https://www.ebay.co....&frcectupt=true

Edited by JMC, 01 November 2018 - 12:26.

Jonathan M. Crowther

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#7 Andrea B.

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Posted 01 November 2018 - 05:49

Never seen anything like this Katoptaron before! Looking forward to seeing more photos from it. Jonathan, you are having some fun, for sure, with your recent unusual acquisitions. And we are too. “-}
Andrea G. Blum
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#8 JMC

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Posted 01 November 2018 - 08:23

Andrea, I hope to be able to use most if not all of the new lenses, and will obviously share anything I find with them.
Jonathan M. Crowther

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#9 nfoto

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Posted 01 November 2018 - 10:39

I have a TS 500E somewhere in the cupboards - strange glassless (but *not* mirrorless) contraption - still smells from the maker's habit of smoking cigars ...

Tried it for UV of course and never got anything useful out of it - hopefully Jonathan will do better with the Katoptaron.

#10 JMC

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Posted 01 November 2018 - 19:13

Just a brief update. While I sort out (and try and find) my aluminium parts to make a frame, I mounted the Katoptaron on my Kaiser copy stand. Set at closest focus, including the closeup lens, and both extension tubes on the camera mount, I can focus down to about 24cm from the front of the lens to the subject. At this distance, the field of view on a full frame camera is about 1.5x1cm, or about 2.5x life size magnification. I guess the really large magnifications quoted in the brochure part of it are through the microscope part itself and not for the camera, or are from when the camera is mounted on top of the binocular section.
Jonathan M. Crowther

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#11 enricosavazzi

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Posted 02 November 2018 - 14:53

I remember reading somewhere about this lens. The writer was arguing that the need for separate manual adjustments for focus and correction (as opposed to a mechanical linkage between the two), together with Makowski's unwillingness to add this obvious improvement to the lens design, was one of the reasons why this lens type never really caught on. The mechanical coupling was probably added after several years, but by that time interest in this lens had waned.
-- Enrico Savazzi

#12 JMC

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Posted 03 November 2018 - 12:44

This lens does have its quirks. Specifically there is a dial on the back which says CORR on it, which apparently needs setting depending on distance to the subject. If this is off, then focussing will never get it pin sharp. Problem is, each one of these devices apparently had a different settings of CORR for each distance, so without the scale there is a lot of trial and error involved.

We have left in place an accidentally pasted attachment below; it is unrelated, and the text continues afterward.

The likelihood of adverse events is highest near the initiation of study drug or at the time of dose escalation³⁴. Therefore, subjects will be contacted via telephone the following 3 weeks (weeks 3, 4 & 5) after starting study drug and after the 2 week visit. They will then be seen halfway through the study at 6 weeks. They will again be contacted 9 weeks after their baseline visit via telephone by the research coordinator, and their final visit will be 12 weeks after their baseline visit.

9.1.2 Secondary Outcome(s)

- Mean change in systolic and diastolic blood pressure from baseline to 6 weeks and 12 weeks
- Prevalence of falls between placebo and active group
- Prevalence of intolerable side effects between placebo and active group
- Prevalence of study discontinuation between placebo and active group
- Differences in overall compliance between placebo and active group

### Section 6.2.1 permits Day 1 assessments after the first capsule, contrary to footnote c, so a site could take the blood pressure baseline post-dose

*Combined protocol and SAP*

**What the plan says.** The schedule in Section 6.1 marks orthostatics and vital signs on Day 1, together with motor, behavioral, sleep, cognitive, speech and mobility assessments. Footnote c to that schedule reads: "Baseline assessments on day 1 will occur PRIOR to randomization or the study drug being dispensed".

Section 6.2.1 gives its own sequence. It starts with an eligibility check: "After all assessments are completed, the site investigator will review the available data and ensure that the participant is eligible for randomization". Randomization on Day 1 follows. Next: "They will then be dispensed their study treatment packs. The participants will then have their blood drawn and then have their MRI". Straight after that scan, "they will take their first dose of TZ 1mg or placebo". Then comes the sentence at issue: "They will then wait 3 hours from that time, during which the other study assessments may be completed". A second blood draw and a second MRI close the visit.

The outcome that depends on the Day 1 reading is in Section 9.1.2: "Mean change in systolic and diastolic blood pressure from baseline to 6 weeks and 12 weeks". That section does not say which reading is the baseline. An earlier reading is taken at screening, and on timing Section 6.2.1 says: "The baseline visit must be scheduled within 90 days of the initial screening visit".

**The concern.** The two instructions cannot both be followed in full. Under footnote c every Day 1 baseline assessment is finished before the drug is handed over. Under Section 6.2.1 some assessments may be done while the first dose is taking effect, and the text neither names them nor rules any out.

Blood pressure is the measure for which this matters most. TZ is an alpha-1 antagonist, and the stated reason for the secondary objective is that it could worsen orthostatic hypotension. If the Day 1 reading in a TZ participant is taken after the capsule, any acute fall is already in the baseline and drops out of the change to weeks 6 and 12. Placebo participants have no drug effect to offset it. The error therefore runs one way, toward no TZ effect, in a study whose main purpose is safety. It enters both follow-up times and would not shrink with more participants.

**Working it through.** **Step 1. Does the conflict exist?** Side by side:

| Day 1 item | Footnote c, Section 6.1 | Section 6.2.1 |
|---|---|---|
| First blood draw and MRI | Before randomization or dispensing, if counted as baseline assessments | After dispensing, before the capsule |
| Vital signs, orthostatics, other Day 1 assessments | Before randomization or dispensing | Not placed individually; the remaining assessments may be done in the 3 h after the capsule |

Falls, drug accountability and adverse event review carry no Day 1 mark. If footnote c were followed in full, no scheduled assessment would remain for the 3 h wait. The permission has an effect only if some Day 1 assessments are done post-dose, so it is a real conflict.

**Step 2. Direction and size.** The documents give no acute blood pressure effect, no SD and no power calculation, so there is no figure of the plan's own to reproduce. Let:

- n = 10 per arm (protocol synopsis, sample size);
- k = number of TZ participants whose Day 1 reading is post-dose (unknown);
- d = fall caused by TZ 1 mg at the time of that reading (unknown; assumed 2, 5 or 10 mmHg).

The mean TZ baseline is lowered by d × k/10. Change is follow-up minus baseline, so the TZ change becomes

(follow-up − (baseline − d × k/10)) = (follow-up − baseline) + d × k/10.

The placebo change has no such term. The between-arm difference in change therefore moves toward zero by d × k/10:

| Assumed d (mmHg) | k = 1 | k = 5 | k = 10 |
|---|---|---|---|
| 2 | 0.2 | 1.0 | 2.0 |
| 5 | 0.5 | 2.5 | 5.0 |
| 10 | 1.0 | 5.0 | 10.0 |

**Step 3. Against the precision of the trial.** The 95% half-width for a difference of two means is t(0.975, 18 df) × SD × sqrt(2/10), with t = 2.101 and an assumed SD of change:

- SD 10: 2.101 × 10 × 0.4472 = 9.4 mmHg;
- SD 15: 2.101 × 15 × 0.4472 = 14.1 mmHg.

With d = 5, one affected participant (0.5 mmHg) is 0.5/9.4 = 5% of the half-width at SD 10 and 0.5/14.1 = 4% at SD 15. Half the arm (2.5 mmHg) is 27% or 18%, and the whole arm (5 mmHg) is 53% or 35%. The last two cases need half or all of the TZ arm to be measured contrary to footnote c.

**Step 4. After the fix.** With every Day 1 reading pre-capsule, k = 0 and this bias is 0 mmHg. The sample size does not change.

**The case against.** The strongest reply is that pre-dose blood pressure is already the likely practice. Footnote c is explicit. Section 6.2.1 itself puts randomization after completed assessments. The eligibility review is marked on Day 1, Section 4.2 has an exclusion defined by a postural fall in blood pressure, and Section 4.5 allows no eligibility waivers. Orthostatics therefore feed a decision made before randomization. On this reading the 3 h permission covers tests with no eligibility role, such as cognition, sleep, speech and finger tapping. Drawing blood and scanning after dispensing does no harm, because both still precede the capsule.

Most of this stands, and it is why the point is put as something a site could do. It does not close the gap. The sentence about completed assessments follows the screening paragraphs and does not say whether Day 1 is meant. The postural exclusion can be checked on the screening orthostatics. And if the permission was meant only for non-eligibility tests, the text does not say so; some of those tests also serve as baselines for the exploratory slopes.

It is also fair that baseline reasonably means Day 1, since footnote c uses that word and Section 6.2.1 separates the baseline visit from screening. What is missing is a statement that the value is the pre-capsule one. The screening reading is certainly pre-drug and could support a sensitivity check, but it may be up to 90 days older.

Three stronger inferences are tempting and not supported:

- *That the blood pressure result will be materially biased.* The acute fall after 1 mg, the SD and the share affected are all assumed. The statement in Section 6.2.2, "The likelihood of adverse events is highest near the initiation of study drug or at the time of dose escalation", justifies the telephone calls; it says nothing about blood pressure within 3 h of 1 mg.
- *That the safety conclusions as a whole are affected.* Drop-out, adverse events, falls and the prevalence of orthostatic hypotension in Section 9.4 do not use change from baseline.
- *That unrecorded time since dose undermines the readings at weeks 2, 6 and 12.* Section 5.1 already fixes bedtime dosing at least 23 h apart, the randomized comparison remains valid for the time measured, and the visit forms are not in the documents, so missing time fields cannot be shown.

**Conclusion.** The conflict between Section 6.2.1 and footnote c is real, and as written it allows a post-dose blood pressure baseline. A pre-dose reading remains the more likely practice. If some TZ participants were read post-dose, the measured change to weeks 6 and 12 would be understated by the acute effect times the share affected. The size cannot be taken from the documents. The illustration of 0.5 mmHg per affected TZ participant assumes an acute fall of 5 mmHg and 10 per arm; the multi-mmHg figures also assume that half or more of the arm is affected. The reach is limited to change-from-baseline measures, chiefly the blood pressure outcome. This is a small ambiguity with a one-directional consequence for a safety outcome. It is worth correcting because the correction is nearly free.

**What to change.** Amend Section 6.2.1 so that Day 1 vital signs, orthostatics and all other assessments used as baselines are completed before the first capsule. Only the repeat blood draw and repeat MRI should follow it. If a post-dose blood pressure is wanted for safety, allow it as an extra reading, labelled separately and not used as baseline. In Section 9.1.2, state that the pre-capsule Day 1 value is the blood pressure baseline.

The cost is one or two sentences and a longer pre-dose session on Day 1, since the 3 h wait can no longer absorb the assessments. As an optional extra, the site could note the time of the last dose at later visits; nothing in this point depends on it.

Anyway, enough moaning from me. I did get the image below today. This was again a Buttercup from the garden (this time the absolute last one, no more left in the garden). The illumination was a single 365nm UV LED moved around during image acquisition, taken on my ACS UV modified Nikon d810 at ISO2000, and 1/2s exposure. Whitebalanced in Darktable. No close up lens this time, just the Katoptaron mirror lens. The subject was 2m from the front of the lens. Not sorted out my mount for the lens yet, so the lens was sat on the kitchen floor. I used self timer and exposure delay mode.

Firstly the full frame image (reduced resolution for sharing);
Attached Image: DSC_0610 wb small copy.jpg

And cropped from the full frame (resolution about half of the actual crop, reduced for easier sharing here). Contrast and curves tweaked in photoshop;
Attached Image: DSC_0610 cropped small copy.jpg

Remember this was 2m from the front of the lens to the subject. I think it has potential, but it is not an easy lens to use.

Edited by JMC, 03 November 2018 - 12:45.

Jonathan M. Crowther

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#13 Andrea B.

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Posted 03 November 2018 - 14:21

May not be easy to use, but it looks like the detail is all there. And the typical Ranunculus UV-signature is well-captured.

This is probably one of those gear items which takes practice, but eventually it will become easier to use?

(I think you need a Blak-Ray for more light though.)

This might be a stupid question, but can this Katoptaron be aimed at the moon? An 800mm focal length make an interesting lunarscape.
Andrea G. Blum
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#14 JMC

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Posted 03 November 2018 - 14:57

Oh, it needs plenty of practice, Andrea. I hope it'll get easier. And yes, I need a better UV light source. As with many things, I'm working on it.

Yes, this has infinity capability, although for that it'll need a lot more sturdy tripod than my Benbo mini trekker.

Edited by JMC, 03 November 2018 - 14:57.

Jonathan M. Crowther